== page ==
The next stage is debt-backed funding — anything that requires a repayment with interest. This can take many forms — microloans, credit unions, traditional banks, Small Business Administration (SBA) loans or home equity lines of credit (HELOCs). To be successful in this route, you must start cultivating these lender relationships well in advance of submitting a loan application. Start asking other business owners to introduce you to their lenders. Do some research and see what lending institutions in your area have a history of cultivating relationships and doing business with women and minority-owned businesses. Find local support organizations that exist to support the underrepresented founder and ask them to help you network with those lenders. Set up introductory meetings with lenders, even in the very early stages of your business. I am an optimist, and I truly believe that lending institutions want to have a mixed portfolio of business owners as clients — they just don't know them yet. So, be bold and get to know them first. Once you have cultivated relationships with a few bankers, share your business plan and ask what it will take for you to gain approval for a loan. Lenders will want to see a track record of revenue and proof you can pay the loan back with interest in a set term. You might be pleasantly surprised at how quickly they can help you meet their lending requirements. Along the way lenders will want to share in your success. Lenders are human and desire to help others, especially those who ask for help.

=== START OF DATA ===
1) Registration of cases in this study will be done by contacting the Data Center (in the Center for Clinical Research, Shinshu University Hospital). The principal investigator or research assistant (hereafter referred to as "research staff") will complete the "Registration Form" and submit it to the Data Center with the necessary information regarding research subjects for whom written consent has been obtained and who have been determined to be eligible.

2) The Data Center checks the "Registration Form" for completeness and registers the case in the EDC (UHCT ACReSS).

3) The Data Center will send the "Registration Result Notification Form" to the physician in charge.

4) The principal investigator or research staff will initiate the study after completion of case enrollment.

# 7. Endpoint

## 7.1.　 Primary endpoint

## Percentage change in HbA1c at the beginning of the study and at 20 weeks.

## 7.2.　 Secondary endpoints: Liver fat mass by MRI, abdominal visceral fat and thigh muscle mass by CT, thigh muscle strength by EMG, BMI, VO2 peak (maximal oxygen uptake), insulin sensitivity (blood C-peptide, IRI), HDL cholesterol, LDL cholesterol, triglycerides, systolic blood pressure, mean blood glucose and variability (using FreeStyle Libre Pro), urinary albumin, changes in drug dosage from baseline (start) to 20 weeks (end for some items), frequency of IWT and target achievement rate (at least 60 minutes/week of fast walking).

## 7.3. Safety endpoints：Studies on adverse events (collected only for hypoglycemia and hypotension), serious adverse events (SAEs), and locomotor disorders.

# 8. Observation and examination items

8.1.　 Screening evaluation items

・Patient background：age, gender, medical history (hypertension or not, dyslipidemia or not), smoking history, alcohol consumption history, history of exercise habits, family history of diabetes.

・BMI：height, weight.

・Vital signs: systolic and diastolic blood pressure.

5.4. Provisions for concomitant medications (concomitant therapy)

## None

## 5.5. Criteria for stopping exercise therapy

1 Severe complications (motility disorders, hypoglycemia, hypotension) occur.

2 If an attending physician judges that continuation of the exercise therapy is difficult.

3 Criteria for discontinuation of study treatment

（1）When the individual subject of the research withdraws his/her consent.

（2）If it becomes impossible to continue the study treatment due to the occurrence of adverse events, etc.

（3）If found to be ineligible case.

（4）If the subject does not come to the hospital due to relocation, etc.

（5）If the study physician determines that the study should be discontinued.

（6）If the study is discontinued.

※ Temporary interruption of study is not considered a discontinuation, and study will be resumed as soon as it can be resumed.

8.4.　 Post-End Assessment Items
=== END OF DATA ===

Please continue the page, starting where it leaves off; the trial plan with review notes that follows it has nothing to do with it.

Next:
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When it gets even more challenging for women and minorities
The smallest percentage of funding for women and minorities is from the angel and venture funding arenas. These are individual investors who have pooled significant sums of money to invest as a group into qualified businesses. Each investor hopes for a significant payoff down the road, making the betting process intense. That is the bad news. The good news is that you may not need these types of funding. Venture and angel funders are looking for quickly scalable businesses, for the most part. A business where a large (think $250,000 to multi-millions) amount of funding will catapult the business into the high growth category in a short period of time. What is great for the founder is the fast cash. What is not so great is nothing comes without a price. Investors will want a significant amount of cash or control, or in some cases, both. A founder must accept that the investors might even come in and replace you as the leader of the organization. If this is the cash route that is ultimately right for your business, do your homework. Hire a good attorney and a certified public accountant (CPA) to protect you during the negotiation process. Also, know that the percentage of venture funds is even lower for women; only two percent of venture capital is invested in female-founded companies. There is hope on the horizon with more women and minorities becoming investors themselves but keep your options open. Seek out venture capital or angel organizations that vet their applicants blindly. Connetic Ventures in Covington, Kentucky is a great example. Their proprietary product, Wendel, vets applications blindly. Over 50 percent of the applications that make it through their filtering process are women and minorities. Problem solved, right? If the screening process does not indicate race, gender, age, socioeconomics or disabilities, only the idea or concept itself is being vetted. That is terrific news for all entrepreneurs and supports the notion that a diverse team is a winning team.